b. Many types of eye and face protection have been improvised by combat troops using the 2.36" rocket launcher. Some enlisted men use motorcycle goggles. Others use a modified gas mask, the bottom of which has been cut away; still others use the gas mask as issued. One officer stated that he had obtained excellent results with the use of a plexiglass shield attached to the end of the launcher. Some enlisted men are using celluloid or plastic face shields. Some shields are made to cover the eyes only, whereas others cover the entire face. It was reported that the frustrum of a cone, which had been placed on some launchers, does not serve its purpose. It is believed that this problem should be solved completely and that an item which will afford ample face protection at all temperatures should be developed and issued without delay.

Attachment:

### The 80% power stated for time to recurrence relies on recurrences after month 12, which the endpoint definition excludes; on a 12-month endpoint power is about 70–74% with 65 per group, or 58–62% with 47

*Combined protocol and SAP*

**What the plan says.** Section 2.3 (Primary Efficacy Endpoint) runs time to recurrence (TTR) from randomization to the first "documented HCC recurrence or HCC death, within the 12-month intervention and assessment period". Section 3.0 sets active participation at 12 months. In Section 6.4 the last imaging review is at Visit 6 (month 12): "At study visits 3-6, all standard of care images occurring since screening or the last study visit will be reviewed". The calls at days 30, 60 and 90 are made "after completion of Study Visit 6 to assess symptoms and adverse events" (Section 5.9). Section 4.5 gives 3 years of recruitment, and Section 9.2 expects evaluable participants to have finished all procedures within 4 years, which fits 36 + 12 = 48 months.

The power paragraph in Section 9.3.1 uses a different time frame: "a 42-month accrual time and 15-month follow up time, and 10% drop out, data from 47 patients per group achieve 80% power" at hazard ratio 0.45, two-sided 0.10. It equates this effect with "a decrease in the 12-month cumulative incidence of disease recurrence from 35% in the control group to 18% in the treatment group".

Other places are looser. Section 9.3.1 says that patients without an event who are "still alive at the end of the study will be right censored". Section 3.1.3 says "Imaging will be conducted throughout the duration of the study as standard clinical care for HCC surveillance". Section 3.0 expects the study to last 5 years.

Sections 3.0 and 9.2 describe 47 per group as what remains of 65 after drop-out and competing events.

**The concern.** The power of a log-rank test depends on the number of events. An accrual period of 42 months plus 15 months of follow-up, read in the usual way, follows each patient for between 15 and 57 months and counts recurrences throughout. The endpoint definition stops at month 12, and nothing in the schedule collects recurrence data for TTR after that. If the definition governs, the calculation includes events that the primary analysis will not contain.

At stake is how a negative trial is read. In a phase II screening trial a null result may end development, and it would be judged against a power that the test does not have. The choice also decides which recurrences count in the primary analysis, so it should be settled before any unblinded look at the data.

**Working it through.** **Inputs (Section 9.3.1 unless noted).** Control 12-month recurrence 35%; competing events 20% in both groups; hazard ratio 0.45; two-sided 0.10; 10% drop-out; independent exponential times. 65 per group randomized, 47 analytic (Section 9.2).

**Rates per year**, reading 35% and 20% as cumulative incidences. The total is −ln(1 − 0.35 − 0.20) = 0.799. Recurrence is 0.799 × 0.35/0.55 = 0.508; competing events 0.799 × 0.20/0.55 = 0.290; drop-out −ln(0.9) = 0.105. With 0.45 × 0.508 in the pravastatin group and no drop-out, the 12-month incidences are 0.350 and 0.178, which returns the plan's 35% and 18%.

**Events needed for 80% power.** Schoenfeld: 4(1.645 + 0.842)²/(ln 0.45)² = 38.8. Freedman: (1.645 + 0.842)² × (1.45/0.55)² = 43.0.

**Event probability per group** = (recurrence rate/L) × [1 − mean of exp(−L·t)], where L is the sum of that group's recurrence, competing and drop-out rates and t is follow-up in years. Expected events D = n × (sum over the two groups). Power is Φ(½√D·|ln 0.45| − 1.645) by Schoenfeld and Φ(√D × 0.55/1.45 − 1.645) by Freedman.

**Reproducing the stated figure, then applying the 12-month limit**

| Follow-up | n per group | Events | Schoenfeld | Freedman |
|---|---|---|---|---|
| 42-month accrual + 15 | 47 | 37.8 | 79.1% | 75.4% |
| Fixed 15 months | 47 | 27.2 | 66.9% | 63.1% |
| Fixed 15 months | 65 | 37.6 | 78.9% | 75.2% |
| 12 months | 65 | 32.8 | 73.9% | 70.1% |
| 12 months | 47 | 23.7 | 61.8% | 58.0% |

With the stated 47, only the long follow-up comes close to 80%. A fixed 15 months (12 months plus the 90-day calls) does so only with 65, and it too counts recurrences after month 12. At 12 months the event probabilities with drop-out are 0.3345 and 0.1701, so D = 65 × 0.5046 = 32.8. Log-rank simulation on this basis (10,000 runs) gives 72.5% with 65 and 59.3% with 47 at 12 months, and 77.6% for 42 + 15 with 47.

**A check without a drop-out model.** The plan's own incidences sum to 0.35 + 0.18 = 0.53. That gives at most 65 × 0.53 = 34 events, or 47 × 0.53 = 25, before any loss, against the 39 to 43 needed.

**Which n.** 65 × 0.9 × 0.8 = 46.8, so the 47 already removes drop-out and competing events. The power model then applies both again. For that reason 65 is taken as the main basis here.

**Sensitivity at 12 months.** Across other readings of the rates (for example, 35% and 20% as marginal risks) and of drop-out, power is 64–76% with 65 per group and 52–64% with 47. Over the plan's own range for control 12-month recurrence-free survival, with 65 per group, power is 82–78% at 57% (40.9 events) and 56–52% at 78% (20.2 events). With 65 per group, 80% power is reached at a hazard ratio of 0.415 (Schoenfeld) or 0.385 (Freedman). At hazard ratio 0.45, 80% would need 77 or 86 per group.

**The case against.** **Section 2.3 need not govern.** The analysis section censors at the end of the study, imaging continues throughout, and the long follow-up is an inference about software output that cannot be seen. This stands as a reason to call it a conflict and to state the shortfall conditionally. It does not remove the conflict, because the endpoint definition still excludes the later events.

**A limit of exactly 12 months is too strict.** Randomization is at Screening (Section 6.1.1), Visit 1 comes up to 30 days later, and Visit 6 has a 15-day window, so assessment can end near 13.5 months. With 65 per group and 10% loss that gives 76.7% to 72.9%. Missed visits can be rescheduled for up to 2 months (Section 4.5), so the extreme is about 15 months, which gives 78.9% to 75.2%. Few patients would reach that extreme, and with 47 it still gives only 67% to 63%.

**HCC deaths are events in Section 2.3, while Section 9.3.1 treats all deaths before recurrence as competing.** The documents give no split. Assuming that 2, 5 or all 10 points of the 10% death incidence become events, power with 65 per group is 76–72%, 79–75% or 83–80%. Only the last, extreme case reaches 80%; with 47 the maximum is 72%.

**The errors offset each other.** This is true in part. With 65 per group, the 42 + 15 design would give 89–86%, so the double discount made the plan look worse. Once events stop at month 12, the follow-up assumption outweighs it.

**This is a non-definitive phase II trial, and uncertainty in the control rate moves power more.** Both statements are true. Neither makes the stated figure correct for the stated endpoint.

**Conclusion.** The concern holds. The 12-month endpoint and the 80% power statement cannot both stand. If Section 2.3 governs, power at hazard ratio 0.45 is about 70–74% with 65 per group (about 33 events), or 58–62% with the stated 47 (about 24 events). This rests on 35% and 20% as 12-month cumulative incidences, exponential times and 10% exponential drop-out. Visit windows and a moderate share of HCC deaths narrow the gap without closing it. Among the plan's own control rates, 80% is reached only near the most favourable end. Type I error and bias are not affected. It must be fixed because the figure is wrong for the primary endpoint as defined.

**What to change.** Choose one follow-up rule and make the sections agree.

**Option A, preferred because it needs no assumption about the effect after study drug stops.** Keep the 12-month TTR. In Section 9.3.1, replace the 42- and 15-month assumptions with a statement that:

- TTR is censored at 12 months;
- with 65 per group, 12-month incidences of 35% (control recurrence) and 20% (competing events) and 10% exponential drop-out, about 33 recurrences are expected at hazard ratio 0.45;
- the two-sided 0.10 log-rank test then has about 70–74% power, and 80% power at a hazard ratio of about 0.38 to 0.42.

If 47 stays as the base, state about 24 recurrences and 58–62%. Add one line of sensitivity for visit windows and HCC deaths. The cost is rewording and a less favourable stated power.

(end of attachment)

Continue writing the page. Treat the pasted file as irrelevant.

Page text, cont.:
c. Brigadier General Arthur H. Rogers, of the North African theater, reported that early in the Italian campaign a number of the 2.36" rockets carried by his men failed to function. General Rogers stated that these rockets had been carried in ammunition carriers, which hold eight rockets, four in back and four in front. He said that these rockets had been carried fins up, with the fins exposed, and that undoubtedly they had been dragged through mud and water. It was General Rogers’ opinion that the rockets which failed to function failed because moisture entered the motor, although he was not certain that the electrical connection had not been loosened. It is believed that in view of this report the 2.36" rocket should be given thorough proof tests for resistance against moisture. General Rogers also told the Board of a new way in which he employed the bazookas of his organization during the early part of the Italian campaign. He said that he formed bazooka hunting teams. These teams employed 10 to 12 bazookas in one group and went hunting at night. He said that their operation was most successful and that the ambushing of stationary German combat vehicles in this fashion was relatively simple. He spoke very highly of the 2.36" rocket and launcher.